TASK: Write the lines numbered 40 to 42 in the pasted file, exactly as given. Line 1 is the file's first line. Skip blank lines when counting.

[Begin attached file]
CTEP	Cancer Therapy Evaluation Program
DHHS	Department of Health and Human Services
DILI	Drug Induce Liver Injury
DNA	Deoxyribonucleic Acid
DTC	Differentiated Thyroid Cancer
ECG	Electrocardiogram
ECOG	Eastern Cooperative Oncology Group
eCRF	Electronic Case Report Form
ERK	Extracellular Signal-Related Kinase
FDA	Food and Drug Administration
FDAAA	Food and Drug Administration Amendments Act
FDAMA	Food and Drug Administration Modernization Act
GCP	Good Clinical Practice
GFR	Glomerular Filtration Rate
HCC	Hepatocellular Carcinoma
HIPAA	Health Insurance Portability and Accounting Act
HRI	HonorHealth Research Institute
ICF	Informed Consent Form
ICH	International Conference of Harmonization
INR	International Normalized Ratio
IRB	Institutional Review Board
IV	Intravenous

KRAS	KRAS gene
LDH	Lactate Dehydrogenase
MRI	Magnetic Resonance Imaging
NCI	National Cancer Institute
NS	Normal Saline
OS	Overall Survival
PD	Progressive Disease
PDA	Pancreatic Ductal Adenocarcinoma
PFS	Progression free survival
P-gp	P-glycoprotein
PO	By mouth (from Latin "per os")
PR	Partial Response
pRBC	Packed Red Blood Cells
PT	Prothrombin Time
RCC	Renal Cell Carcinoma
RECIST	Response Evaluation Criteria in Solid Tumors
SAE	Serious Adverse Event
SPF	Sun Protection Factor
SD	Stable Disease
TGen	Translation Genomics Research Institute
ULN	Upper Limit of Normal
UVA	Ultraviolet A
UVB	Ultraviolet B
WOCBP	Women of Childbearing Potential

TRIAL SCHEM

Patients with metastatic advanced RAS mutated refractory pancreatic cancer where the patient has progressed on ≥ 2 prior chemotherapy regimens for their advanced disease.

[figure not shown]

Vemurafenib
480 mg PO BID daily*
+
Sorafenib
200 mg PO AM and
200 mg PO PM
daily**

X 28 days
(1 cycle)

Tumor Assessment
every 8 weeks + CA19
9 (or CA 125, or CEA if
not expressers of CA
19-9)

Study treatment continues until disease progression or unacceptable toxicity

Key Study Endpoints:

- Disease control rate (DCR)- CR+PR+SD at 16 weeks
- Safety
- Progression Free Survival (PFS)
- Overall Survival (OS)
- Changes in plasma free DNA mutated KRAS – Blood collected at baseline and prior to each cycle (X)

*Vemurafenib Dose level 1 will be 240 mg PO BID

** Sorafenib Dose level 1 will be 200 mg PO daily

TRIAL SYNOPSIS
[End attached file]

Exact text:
SPF	Sun Protection Factor
SD	Stable Disease
TGen	Translation Genomics Research Institute